A series of armed revolts against Great Britain broke out, culminating in such violence that Gandhi confessed failure of the civil-disobedience campaign he had called, and ended it. The British government again seized and imprisoned him in 1922. In 1930 the Mahatma proclaimed a new campaign for civil disobedience, calling upon the Indian population to refuse to pay taxes, particularly the tax on salt. The campaign was a two hundred mile march to the sea, in which thousands of Indians followed Gandhi from Ahmadabad to the Arabian Sea, where they made salt by vaporating sea water.

Once more Gandhi was arrested, but he was released in 1931, halting the campaign after the British made compromises to his demands. In the same year Gandhi represented the Indian National Congress at a conference in London. In 1932, Gandhi began new civil-disobedience campaigns against the British. Gandhi fasted for long periods several times; these fasts were effective measures against the British, because revolution might well have broken out in India if he had died. In September 1932, while in jail, Gandhi undertook a fast unto death to improve the status of the Hindu Untouchables.

The British, by permitting the Untouchables to be considered as a separate part of the Indian voters, were, according to Gandhi, aid an injustice. Although he was himself a member of the Vaisya (merchant) caste, Gandhi was the great leader of the movement in India dedicated to terminating the unjust social and economic aspects of the caste system. In 1934 Gandhi formally resigned from politics. He raveled through India, teaching nonviolence. A few years later, in 1939, he again returned to active political life because of the pending federation of Indian principalities ith the rest of India.

Public unrest caused by the fast was so great that the colonial government intervened and the demands were granted. The Mahatma again became the most important political figure in India. When World War II broke out, the congress party and Gandhi demanded a declaration of war aims and their application to India. As a reaction to the unsatisfactory response from the British, the party decided not to support Britain in the war unless the country was granted complete and immediate independence. The British refused, offering compromises that were rejected.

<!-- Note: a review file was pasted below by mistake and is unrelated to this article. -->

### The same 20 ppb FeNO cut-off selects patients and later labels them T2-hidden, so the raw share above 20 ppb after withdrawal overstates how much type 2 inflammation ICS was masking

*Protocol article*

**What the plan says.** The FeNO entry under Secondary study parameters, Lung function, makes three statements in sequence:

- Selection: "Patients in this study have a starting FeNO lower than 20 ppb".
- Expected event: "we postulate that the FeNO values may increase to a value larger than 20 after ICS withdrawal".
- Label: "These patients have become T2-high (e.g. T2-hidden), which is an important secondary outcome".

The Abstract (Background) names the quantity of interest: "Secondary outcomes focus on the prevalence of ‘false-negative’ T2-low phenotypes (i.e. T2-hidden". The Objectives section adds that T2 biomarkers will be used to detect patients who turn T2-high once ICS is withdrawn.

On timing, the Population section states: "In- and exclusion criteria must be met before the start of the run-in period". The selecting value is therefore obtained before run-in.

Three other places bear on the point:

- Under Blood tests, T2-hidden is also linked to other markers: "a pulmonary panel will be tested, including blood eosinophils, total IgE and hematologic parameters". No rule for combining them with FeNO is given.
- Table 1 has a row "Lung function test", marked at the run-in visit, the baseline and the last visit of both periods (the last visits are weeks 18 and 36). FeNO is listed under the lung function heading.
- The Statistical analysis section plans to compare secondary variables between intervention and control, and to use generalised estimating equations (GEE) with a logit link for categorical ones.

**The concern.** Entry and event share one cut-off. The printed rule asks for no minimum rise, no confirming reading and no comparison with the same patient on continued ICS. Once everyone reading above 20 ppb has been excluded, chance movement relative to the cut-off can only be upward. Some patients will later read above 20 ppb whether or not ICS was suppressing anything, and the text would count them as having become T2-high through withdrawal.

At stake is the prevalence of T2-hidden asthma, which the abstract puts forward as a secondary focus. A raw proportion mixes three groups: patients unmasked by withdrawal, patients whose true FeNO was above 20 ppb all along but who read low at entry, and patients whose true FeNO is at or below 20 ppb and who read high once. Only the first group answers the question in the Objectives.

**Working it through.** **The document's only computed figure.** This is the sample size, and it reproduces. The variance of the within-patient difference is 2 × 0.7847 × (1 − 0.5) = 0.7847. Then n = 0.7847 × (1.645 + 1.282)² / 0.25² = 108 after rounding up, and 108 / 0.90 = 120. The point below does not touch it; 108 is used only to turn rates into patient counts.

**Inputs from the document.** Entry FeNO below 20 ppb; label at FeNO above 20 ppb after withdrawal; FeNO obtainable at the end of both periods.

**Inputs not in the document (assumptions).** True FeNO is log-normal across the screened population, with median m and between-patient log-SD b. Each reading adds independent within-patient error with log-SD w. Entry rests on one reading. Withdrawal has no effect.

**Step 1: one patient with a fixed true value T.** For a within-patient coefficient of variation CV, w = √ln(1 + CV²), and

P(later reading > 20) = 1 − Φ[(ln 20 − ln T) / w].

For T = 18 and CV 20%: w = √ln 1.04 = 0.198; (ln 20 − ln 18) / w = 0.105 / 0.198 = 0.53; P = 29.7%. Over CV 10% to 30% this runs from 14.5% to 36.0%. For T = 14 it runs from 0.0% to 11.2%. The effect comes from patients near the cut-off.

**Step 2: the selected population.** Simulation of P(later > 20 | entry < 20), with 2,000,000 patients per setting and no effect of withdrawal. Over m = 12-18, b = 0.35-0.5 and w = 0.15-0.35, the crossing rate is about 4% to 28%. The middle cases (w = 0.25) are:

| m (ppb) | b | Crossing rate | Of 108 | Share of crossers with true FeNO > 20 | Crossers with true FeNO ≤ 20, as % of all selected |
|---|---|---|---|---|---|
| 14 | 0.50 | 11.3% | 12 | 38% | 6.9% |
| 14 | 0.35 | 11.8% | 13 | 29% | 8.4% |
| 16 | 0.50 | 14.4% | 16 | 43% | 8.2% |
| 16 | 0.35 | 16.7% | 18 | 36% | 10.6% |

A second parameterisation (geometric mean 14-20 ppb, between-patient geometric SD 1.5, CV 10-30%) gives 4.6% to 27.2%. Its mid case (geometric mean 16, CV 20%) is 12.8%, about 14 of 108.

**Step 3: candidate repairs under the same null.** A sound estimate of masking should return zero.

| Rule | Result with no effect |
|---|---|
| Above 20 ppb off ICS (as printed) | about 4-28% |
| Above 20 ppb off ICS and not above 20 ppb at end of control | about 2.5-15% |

By 1944 the Indian struggle for Independence was in its final stages, the British government having agreed to independence on condition that the two contending nationalist groups, the Muslim league and the Congress party, should resolve their differences. Gandhi stood steadfastly against the partition of India but ultimately had to agree, in the hope that internal peace would be achieved after the Muslims demand for separation had been satisfied. India and Pakistan became separate states when the British granted India its independence in 1947.

During the riots that followed the partition of India, Gandhi pleaded with Hindus and Muslims to live together peacefully. Riots engulfed Calcutta, one of the largest cities in India, and the Mahatma fasted until disturbance ceased. On January 13, 1948, he undertook another successful fast in New Delhi to bring about peace. Religious violence soon declined in India and Pakistan, and the teachings of Gandhi came to inspire nonviolent movements elsewhere. Within fifty five years of his self awakening after being evicted from South Africa train compartment, Gandhi managed to evict the British Empire from India.